June 21, 2015

A Message for a Church in Turmoil

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In the 1890’s, in a small Baptist church in Mayfield County, Kentucky, two deacons were constantly arguing with each other. They just simply could not get along. Their bickering came to a head one Sunday, when one of them installed a small wooden peg in the wall at the back of the church, so that the pastor could hang up his hat.

When the other deacon discovered what his rival had done, he was furious. “How dare you put a peg in the church wall, without first consulting me,” he fumed. As word got out about this latest disagreement, people began taking sides. Some thought installing the peg was a tribute to the pastor; others thought that it desecrated the sanctuary.

Eventually the feud split the congregation and many people left to start their own church. To this day, the residents of Mayfield County still refer to the two churches as Peg Baptist and Anti-Peg Baptist.

If you consult a list of North American Christian Churches, you will discover that there are over 50 different varieties of Baptist churches. My favourite is the Two Seed in the Spirit Predestinarian Baptist. This denomination is part of a larger sub-group referred to as the ‘anti-mission’ Baptists. This splintering of the Baptist church is symbolic of what has happened to the Christian faith down through the ages, as it has endured countless disputes, - (often hair-splitting over minor issues of theology) which has resulted in the fracturing of the Christian Church.

But wouldn’t you think, that in the first century A.D., with all the excitement caused by Jesus resurrection, and the deep faith of those who responded to their risen Lord, that life in the early church would be enthusiastic and harmonious? After all, there was so much energy among Christians at that time, that congregations were springing up in cities and towns all over the Roman Empire. So you’d expect these congregations to be models of unity and commitment, free from the petty squabbles that have cause problems in more recent years. But that doesn’t seem to be the case; at least not in the case of the Corinthian congregation.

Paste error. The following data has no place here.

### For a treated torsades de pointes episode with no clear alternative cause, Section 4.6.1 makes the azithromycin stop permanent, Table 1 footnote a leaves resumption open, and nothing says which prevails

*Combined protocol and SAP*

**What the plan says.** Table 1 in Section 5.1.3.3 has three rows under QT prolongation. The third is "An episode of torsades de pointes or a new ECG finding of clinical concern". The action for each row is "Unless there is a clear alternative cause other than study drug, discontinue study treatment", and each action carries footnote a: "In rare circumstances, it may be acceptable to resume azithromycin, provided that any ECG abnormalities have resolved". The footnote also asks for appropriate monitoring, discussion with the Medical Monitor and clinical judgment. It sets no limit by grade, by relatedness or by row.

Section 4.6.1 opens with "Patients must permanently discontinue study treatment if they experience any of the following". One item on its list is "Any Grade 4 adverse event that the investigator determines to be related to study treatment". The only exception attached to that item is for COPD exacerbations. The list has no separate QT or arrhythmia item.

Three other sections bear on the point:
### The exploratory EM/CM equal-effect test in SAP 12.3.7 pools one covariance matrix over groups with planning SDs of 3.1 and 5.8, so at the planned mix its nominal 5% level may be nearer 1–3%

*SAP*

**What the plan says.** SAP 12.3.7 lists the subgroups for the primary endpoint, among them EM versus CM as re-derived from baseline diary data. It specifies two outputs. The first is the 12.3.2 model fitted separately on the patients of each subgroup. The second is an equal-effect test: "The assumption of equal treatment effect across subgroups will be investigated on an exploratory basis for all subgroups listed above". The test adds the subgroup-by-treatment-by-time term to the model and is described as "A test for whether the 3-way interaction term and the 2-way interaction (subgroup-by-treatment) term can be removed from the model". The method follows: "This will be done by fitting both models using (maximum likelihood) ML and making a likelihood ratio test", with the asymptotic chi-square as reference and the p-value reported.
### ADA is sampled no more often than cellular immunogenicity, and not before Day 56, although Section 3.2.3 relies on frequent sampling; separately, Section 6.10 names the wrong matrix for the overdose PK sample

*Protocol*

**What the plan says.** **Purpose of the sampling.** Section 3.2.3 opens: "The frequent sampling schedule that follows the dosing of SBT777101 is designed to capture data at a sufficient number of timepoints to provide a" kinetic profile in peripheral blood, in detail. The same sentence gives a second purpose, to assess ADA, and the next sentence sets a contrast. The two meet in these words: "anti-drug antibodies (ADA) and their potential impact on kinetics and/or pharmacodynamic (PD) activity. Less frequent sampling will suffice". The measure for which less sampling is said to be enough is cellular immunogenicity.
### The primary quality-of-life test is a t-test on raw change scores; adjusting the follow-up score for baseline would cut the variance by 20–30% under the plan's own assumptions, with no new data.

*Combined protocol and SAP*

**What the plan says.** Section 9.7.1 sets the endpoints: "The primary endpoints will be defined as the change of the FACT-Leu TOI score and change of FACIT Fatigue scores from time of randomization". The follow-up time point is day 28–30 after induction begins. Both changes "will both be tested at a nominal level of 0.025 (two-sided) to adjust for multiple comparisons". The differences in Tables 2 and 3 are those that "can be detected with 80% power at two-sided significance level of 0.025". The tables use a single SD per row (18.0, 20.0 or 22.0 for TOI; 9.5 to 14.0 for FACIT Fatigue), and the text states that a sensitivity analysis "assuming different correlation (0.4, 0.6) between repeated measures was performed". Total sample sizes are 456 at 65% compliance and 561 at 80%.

Paul’s letters to the Corinthians give us clear evidence that some serious problems had erupted within that congregation soon after it was established. And both of Paul’s letters to the Corinthians were meant to address these issues, and to strengthen the faith and commitment of the people.
But we have to wonder, why was there so much discord in that congregation? To fully understand what was going on, we need first to look at the city of Corinth itself.

Corinth, located about 40 miles west of Athens, was situated on a narrow neck of land stretched between two bodies of water. This was a strategic location which made it a center of trade, which in turn made many of the citizens of city very wealthy. Somewhat like the city of Markham today, Corinth had a very racially mixed population which resulted in a culture that was less restrictive, than one where all the people come from the same tradition. In fact, to put it bluntly, this was a city filled with citizens who were unapologetically absorbed by material possessions and the pursuit of pleasure. In other words, it was a hedonistic society.

On a hill overlooking the city was a temple dedicated to the goddess Aphrodites. This temple was filled with both male and female prostitutes who provided sexual intercourse as part of the religious observance of the worshippers. As a direct result of the presence of this temple, sexual permissiveness permeated throughout the whole society.

Corinth wasn’t the kind of city where you would expect to find a Christian congregation, yet that’s exactly where Paul planted this church. He was drawn to Corinth because there was a Jewish synagogue already established there. It made sense to go first to this synagogue, because Jesus had been a Jew, and most of the first converts were Jewish. And so, as Paul made his way through the Roman Empire, spreading the news of Christ’s resurrection, he always went first, to the synagogues throughout major centers of the Empire.

But in Corinth, as soon as Christ’s teachings collided with the rules and regulations of traditional Jewish faith, Paul was met with stiff opposition from the leadership of the synagogue. So he turned his attention to the Gentile population of the city, where he received a much warmer response. Paul spent two years building this congregation, before moving on to another community.

His first letter written several years after he left Corinth, was motivated by two concerns: